Who knew that eating with the seasons is just what nature intended? According to Traditional Chinese Medicine (TCM), the world is a harmonious and holistic entity where all living beings are viewed in relation to the surrounding environment. TCM agrees that we are what we eat and that it’s important to consume foods according to the season. In ancient TCM philosophies, consuming seasonal foods that are similar in nature to the external environment help us remain in harmony with the environment, adapt better to seasonal changes, and stay healthy. The Medical Classic of the Yellow Emperor put forth the principle that one should cultivate the yang energy in spring and summer, while protecting the yin energy in autumn and winter.
This philosophy takes on a whole new meaning with our current global food economy. Eating in accordance with what’s in season in your particular region has many advantages due to the transporting of our food. “The closer we eat to the source and the less processing and shipping, the more nutritional value we can access. There is less risk of contamination, less fuel used, and less waste in the environment,” says Terry Walters, author of the seasonal cookbook Clean Food. According to the National Resources Defense Council, most produce grown in the United States travels an average of 1,500 miles before it gets sold. A grape traveling from Chile to California travels approximately 5,900 miles!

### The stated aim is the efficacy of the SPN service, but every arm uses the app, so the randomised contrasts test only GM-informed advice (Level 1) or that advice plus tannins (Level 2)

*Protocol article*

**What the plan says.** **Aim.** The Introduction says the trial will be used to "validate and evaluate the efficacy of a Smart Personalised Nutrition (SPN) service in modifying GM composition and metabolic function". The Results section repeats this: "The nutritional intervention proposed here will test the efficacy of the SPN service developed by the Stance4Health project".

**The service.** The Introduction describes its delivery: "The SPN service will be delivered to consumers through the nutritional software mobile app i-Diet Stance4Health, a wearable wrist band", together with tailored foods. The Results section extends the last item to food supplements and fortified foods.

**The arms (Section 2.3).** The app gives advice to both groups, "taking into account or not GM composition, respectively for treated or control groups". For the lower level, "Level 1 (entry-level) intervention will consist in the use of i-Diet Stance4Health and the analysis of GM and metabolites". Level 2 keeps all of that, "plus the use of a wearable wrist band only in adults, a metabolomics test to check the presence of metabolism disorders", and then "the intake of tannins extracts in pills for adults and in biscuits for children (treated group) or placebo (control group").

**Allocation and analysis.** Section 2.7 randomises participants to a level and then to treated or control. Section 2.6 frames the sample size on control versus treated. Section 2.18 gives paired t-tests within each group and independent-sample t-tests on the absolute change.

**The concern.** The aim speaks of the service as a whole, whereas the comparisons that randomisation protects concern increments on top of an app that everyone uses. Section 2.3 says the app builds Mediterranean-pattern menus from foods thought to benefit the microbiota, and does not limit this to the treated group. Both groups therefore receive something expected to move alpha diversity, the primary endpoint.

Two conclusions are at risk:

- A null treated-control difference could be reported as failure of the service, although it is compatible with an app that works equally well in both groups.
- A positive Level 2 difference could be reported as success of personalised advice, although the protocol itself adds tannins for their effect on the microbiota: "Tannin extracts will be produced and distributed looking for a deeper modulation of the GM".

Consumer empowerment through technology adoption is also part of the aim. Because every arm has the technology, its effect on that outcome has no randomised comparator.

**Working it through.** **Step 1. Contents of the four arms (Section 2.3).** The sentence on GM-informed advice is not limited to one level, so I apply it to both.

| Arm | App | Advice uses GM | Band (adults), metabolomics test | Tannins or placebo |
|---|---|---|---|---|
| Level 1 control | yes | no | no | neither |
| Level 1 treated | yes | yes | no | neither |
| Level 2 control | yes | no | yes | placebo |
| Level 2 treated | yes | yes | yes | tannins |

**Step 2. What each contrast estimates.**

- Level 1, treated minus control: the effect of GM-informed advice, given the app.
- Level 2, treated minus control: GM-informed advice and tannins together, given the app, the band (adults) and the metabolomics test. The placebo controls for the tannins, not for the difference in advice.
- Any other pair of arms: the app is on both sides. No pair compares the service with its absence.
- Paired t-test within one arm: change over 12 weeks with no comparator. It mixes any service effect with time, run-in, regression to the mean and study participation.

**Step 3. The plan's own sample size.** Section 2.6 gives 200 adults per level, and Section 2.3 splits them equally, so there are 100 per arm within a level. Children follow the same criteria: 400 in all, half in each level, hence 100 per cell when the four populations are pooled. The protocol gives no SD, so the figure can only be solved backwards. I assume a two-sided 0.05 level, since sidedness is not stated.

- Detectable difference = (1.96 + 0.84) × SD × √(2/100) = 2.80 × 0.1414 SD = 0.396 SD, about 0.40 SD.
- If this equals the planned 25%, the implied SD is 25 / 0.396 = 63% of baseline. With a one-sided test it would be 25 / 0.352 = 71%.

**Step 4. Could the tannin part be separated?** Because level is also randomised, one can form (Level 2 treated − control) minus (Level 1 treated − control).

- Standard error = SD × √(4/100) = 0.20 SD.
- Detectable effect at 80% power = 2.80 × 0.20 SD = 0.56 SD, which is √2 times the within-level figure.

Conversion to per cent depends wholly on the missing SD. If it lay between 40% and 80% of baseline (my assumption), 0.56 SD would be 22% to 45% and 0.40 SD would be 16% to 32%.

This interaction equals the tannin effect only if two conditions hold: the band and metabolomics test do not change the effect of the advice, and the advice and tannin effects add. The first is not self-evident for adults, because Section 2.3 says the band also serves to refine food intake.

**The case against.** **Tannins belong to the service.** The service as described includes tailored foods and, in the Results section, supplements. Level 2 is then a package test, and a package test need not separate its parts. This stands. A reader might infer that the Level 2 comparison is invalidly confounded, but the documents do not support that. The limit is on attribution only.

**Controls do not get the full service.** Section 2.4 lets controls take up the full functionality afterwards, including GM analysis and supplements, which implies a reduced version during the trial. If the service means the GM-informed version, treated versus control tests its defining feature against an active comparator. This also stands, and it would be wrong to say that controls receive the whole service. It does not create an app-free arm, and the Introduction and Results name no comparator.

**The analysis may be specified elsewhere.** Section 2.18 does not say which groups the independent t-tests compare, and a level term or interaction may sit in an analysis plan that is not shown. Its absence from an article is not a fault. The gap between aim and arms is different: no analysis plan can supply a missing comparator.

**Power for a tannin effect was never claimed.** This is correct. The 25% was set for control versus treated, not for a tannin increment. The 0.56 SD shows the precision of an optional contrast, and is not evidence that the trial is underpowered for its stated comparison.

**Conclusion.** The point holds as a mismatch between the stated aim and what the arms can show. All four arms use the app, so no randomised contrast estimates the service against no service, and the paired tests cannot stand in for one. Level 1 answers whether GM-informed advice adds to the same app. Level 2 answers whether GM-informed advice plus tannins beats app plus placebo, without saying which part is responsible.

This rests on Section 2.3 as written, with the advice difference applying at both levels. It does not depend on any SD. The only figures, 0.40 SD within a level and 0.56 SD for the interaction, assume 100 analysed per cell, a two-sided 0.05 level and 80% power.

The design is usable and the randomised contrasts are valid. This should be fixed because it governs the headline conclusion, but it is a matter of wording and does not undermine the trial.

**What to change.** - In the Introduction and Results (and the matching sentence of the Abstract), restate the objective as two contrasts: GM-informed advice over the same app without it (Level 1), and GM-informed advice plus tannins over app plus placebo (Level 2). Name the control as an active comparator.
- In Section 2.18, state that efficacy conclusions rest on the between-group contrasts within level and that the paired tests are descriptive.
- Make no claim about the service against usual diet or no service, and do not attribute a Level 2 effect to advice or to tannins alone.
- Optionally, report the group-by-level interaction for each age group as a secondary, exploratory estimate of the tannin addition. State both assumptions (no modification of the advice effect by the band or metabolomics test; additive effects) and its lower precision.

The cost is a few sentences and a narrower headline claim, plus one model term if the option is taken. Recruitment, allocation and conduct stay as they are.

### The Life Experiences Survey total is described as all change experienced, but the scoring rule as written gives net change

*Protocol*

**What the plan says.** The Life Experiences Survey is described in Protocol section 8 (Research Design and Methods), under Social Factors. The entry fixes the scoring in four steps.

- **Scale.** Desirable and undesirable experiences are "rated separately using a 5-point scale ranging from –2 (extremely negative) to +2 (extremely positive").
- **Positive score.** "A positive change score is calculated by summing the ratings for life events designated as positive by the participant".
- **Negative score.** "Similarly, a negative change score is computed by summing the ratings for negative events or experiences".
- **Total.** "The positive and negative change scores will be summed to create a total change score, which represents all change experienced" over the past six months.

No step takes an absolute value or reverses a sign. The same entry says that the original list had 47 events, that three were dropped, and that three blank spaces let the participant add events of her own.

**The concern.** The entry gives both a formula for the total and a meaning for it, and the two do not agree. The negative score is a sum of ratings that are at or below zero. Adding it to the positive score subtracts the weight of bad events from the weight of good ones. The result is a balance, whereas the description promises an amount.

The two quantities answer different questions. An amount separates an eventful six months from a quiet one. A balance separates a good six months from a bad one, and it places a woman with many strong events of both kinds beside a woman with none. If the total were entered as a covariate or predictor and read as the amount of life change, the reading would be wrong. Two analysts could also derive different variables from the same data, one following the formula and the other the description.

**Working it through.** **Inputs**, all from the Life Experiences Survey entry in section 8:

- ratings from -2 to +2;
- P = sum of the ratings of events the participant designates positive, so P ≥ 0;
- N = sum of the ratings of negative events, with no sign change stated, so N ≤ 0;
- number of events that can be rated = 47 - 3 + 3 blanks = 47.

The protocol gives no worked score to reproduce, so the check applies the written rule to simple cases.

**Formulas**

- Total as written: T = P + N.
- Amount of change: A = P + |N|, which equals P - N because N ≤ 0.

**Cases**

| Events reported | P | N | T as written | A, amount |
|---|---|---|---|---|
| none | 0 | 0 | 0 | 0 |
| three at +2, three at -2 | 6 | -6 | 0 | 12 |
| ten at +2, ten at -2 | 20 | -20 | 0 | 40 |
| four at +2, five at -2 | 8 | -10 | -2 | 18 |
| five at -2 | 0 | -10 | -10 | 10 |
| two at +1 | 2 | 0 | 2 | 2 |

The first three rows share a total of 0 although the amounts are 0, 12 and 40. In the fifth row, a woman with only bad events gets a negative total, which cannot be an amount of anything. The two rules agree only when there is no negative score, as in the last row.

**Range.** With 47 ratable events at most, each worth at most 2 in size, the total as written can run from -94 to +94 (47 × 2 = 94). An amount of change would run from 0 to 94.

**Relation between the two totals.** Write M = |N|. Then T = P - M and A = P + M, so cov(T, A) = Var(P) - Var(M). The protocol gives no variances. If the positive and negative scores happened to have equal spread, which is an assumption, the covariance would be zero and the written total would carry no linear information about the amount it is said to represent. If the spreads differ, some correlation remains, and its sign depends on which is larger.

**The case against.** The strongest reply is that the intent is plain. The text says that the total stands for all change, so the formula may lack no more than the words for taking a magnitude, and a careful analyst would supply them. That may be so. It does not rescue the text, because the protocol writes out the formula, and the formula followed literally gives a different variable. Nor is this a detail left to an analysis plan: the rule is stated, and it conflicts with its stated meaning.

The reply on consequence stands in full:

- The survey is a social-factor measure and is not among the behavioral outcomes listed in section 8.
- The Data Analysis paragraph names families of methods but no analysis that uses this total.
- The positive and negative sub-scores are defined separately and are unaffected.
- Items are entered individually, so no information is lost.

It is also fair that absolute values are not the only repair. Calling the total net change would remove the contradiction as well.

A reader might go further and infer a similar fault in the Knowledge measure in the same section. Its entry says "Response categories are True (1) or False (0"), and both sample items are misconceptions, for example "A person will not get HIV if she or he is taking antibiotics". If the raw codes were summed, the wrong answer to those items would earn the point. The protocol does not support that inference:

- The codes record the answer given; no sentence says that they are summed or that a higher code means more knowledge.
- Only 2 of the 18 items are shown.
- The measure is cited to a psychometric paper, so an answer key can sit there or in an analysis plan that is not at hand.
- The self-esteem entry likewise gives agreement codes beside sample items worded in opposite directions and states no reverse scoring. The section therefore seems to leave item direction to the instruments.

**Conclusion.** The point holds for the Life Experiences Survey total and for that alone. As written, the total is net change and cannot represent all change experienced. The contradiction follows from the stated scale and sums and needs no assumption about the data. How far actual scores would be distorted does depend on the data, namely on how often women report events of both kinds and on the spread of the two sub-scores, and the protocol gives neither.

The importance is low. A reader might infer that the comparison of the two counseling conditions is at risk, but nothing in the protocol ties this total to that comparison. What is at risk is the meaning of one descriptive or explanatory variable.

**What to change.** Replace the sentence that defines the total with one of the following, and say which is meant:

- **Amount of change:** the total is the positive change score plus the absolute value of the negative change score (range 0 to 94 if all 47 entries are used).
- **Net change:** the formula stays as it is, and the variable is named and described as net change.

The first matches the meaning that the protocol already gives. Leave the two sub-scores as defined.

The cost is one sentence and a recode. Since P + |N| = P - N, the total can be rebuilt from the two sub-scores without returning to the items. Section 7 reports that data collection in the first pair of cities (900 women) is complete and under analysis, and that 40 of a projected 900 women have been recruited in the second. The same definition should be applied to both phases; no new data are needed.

Fortunately, many of the summer foods recommended by TCM are foods that are naturally in season and can be found at your local farmers market. Some of the foods to look for are watermelon, cantaloupe, apricots, peaches, watercress, cucumber, summer squash, zucchini, Chinese cabbage, and spinach.
To find out what’s in-season in your area, head to your local farmers market or check out the National Resources Defense Council Eat Local Guide.